But 'cwould blister up like the elf-king's cup In the hall is a fine Roman altar, in perfect preservation,

The pale lip of the slave! the only appendage of which many of his brethren envy him

Drink ! drink ! and as your hearts the possession. It was at Stanhope that his letter to Jeffery,

Are warmed by its ruby tide, the shortest and smartest of all his pamphlets, was written :

Swear to live as free as your Fathers livedly the labour, it is affirmed, for he writes rapidly and without

Or die as your Fathers died ! effort, of a very few days. Apart from his political trans

CONTENTS OF NO. XXXIII. gressions, he has received hard measure from the public

Leonard's Voyage to the Western Coasts of Africa (Slava press. At Stanhope he preached constantly and earnestly, took his full share of the duty of that populous living, and

Hours of Labour for Children...... was ever ready to perform the meanest and most laborious pastoral offices to the humblest of his flock. This point in Roasting by Gas.... his character his opponents have carefully kept out of sight,

Critics of the Daily London Press... and most unfairly. He was a zealous, indefatigable, and Catalepsey... generous parish priest.-Whyhcotle of St. John's.

THE STORY.Teller-The Young Widow of Bremet....... SLAVERY AND CRUELTY. There was a young Virgi The Barber of Dunse....... nian female slave in our boarding-house, employed as a The Joyfull Receiving of James the Sixt, and Queenie Annet

Elizabeth's Progresses...... chamber-maid, a cleanly, attentive, quiet, and very regular

Death of Queen Elizabeth.. individua. A Frenchman residing in the house, called in Gastronomic Precepts and Anecdotes... the morning early for water to wash. As the water was SCRAPS-Bishop Philpotts-Slavery and Cruelty-Good 01d

Times-Drinking Song of the Men of Basle........tive 176 not instantly brought to him, he went down the steps and encountered the poor girl, who just then had some other EDINBURGH : Printed by and for John JOHNSTONG, 19, St. James) occupation in hand. He struck her immediately with the Square.-Published by Jorin ANDERSON, Jun., Bookseller, 3), Nath fist in the face, so that the blood ran from her forehead; Bridge Street, Edinburgh; by JOHN MACLEOD, and ATRINA

Co., Booksellers, Glasgow ; and sold by all Booksellers and Venuten The poor creature, roused by this unmerited abuse, put her. of Cheap Periodicals.

161

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CHURCH ESTABLISHMENTS,

When men, either from a real or imaginary versus,

source of grievances become lawless on one point it VOLUNTARY CHURCHES.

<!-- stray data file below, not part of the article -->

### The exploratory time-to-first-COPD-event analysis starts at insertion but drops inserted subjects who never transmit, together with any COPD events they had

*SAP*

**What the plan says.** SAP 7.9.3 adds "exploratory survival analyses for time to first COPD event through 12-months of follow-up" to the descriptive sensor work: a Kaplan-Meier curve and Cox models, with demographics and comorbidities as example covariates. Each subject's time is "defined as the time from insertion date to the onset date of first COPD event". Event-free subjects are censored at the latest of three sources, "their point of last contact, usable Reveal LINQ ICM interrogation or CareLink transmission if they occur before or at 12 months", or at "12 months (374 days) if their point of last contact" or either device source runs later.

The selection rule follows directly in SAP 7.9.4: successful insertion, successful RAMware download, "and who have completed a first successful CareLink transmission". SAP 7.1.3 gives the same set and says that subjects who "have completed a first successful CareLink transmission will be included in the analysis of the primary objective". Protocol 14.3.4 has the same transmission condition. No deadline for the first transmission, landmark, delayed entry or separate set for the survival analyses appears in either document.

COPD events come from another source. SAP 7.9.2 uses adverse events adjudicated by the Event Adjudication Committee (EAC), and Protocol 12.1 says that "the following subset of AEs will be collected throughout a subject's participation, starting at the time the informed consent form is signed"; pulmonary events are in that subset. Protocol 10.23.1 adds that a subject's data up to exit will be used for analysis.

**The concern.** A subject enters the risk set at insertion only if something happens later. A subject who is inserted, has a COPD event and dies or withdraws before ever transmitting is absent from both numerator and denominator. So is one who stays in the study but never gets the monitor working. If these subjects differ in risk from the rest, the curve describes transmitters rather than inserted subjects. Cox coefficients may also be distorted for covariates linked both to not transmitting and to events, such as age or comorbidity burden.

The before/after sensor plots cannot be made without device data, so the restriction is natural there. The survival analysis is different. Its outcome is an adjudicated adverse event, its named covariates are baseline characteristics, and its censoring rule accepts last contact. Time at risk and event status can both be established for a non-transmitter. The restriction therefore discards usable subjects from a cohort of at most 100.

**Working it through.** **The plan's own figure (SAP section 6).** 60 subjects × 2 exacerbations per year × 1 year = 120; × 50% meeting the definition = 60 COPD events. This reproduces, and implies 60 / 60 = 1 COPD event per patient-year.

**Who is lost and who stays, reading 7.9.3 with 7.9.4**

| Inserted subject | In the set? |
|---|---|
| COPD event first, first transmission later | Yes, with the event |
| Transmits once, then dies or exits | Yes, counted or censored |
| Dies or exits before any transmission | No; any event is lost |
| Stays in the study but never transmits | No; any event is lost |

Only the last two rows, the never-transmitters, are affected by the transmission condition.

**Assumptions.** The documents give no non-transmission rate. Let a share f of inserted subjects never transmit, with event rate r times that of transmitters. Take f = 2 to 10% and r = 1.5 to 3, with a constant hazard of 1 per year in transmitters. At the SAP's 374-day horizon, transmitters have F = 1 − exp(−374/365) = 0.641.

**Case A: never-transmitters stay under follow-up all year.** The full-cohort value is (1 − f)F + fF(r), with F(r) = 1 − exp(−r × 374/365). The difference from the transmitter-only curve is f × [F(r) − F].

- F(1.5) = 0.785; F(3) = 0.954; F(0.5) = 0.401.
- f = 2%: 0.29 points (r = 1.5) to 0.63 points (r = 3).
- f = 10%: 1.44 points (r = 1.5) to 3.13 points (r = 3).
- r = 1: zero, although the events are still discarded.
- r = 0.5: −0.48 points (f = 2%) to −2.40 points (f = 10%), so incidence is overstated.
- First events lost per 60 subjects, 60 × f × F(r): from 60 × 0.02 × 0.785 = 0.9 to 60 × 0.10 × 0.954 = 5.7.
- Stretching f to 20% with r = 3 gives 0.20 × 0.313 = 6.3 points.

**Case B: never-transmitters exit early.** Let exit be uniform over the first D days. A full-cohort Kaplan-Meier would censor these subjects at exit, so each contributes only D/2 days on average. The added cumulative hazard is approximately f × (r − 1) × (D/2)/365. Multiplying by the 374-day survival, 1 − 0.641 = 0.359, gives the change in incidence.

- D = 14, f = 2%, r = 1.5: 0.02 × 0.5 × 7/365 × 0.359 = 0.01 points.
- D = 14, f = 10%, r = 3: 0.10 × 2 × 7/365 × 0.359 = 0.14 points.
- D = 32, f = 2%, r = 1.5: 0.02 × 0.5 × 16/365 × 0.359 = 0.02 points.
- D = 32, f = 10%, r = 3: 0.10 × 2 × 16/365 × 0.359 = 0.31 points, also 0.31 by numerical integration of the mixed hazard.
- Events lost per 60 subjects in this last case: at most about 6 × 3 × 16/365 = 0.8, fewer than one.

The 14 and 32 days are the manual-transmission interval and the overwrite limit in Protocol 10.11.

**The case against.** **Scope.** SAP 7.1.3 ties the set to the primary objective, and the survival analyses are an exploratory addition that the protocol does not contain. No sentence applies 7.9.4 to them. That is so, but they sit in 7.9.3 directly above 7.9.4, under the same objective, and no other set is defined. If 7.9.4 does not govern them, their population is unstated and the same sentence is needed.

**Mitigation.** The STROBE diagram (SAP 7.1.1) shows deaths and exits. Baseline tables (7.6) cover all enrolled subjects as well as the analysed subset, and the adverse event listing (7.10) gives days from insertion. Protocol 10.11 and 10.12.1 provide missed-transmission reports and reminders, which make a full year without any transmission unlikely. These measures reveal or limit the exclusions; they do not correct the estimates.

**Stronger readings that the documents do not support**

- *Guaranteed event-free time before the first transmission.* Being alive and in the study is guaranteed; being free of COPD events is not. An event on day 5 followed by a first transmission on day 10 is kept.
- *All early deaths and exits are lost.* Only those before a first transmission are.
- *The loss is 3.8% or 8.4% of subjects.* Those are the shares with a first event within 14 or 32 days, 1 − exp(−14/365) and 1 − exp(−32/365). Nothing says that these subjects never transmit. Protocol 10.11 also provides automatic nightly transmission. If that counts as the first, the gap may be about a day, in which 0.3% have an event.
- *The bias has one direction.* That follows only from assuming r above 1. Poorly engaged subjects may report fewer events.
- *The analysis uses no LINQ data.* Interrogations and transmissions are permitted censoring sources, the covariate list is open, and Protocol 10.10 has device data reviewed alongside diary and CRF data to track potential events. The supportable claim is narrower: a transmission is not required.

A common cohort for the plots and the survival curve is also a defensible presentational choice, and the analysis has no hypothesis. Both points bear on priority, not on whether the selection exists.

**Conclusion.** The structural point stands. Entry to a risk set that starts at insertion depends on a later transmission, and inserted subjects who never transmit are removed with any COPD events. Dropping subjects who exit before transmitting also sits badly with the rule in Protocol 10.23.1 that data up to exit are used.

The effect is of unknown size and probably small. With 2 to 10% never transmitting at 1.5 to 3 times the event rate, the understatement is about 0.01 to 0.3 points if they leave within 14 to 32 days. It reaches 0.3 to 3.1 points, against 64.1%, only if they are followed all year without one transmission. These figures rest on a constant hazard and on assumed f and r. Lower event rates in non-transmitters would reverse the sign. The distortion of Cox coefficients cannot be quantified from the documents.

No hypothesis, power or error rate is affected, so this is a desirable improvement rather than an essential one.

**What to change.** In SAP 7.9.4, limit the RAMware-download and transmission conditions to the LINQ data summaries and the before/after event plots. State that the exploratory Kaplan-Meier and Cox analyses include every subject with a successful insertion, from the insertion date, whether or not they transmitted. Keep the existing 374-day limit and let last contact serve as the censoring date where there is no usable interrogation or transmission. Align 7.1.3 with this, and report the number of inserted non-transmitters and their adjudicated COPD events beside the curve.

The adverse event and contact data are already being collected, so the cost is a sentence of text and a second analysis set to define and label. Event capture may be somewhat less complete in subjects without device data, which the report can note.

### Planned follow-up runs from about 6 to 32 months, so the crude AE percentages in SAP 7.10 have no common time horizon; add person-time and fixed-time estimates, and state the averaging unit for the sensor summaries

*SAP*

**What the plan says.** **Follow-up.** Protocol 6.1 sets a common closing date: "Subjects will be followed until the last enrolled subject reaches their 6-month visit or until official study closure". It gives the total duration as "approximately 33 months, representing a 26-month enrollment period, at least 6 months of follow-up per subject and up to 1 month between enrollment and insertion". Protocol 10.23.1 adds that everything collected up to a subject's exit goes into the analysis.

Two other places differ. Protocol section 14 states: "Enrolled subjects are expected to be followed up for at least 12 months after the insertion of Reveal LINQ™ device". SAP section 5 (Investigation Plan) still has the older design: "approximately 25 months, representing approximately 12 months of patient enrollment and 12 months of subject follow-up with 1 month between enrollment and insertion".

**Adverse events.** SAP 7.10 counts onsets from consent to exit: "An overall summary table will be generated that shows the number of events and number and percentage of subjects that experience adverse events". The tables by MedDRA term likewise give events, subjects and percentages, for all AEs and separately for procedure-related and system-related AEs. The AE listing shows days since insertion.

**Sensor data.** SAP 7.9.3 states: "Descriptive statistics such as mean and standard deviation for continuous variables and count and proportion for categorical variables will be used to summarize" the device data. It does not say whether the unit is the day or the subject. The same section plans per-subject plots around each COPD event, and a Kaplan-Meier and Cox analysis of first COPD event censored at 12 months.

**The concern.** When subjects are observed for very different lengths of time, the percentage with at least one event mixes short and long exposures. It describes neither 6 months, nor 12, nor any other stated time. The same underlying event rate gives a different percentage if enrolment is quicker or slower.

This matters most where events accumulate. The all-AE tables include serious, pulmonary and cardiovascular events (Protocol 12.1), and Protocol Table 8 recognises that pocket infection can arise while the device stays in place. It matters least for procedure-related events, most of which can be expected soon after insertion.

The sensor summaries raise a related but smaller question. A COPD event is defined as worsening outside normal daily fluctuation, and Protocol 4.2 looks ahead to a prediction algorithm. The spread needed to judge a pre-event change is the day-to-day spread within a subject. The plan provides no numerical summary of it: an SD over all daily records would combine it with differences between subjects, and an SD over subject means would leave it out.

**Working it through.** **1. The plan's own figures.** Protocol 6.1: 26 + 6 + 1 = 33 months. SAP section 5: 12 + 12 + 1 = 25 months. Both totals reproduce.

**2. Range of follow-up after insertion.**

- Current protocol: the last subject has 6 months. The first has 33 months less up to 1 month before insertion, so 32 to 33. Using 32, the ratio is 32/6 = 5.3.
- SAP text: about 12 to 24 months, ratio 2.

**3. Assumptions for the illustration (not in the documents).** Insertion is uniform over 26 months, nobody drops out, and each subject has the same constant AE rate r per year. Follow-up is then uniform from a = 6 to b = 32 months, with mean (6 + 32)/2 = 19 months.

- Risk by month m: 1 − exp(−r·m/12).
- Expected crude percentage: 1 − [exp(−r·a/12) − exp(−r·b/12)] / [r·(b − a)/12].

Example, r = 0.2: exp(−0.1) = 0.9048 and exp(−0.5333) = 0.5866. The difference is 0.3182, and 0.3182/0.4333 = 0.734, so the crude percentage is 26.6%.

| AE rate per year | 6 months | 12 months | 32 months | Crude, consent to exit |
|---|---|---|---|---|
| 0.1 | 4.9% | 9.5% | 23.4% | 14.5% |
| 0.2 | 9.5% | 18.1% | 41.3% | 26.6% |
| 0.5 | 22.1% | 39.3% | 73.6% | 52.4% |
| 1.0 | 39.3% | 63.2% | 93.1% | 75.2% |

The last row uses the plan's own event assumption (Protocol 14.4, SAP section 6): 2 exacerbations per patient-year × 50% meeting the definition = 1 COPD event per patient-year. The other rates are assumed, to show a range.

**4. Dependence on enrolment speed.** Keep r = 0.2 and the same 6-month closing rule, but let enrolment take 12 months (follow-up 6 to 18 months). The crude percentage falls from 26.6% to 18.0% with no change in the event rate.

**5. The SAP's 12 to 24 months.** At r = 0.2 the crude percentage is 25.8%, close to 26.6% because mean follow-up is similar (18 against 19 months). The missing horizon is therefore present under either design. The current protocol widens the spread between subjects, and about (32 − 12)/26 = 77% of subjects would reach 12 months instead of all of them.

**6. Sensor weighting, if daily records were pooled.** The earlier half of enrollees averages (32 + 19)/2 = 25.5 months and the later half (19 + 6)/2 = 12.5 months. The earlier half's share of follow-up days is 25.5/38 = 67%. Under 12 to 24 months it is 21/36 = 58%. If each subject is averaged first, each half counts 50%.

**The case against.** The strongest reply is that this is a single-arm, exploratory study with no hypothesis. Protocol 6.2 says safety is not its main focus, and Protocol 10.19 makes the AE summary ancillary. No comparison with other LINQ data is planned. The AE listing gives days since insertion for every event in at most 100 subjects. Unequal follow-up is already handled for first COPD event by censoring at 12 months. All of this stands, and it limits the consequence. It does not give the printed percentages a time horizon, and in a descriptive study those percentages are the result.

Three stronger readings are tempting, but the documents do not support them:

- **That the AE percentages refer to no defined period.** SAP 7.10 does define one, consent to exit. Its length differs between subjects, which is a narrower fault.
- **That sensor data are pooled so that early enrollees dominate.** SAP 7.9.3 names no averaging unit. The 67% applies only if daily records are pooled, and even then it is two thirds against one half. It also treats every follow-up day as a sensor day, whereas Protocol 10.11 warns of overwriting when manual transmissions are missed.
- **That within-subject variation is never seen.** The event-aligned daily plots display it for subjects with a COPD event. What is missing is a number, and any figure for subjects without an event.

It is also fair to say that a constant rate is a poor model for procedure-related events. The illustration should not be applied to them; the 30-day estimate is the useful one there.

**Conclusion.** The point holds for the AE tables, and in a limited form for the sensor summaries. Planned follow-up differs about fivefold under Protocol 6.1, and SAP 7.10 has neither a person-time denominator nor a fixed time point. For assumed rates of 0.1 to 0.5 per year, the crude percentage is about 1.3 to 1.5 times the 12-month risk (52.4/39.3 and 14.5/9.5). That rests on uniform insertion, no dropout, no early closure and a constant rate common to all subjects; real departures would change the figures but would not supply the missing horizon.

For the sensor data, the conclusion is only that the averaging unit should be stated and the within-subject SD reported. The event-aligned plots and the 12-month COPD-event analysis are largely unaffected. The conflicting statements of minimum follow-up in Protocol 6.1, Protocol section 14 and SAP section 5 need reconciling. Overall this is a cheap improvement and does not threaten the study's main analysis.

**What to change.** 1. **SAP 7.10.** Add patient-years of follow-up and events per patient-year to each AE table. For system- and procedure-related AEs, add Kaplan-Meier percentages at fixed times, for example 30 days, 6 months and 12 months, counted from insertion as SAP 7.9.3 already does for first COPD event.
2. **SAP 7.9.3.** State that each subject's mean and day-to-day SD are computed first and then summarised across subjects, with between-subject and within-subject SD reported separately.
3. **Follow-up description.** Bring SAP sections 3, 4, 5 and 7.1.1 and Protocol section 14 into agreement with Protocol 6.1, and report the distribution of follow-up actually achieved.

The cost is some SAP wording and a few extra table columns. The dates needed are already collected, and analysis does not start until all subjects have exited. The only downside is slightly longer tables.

is very likely to extend to others. Combinations “Do you happen to have seen a work lately arising from what many of the people consider a published by Mrs. Trollope, which gives an account justifiable resistance of tithes are very liable to exof shocking scenes which have taken place ?” This tend themselves to other points. We find, consequery was addressed by some Peer, Spiritual or Tem- quently, the hearts of our peasantry hardened, poral, to the Reverend Henry Montgomery, a Pres- their religious feelings blunted, and the native byterian minister in the neighbourhood of Belfast, social kindness of their hearts destroyed. We when he was last year brought over to give evi. know, at least we have reason to fear, that perjury dence before a Committee of the House of Peers is not considered an enormous crime, when a partyon the Irish tithe question. Their lordships spirit- triumph is to accrue.

We know that men have ual and temporal, endeavoured to sift the dissent- been taught, by their resistance to this impost, to ing clergyman in various ways, and, in vulgar glory in crime, and instead of being looked upon as language, met their match. As the report of this individuals who are justly exposed to the punish. evidence is in very few hands, and interesting ment of the law, they are viewed by the people as and curious in many respects, we purpose to give martyrs in a righteous cause.” But laying aside our readers a few extracts from the testimony of tithes, we proceed to the point in view. Mr. MontMr. Montgomery, a clear-headed, self-possessed gomery stated that without any bitter hostility to man, thoroughly conversant with the subjects into the Established Church as an episcopal church, which the Peers' Committee, by a trifling diver- conscientious dissenters are of opinion that all gence from the strict purpose in view, led him. churches should be supported by the members of But before coming to his opinion of the superiority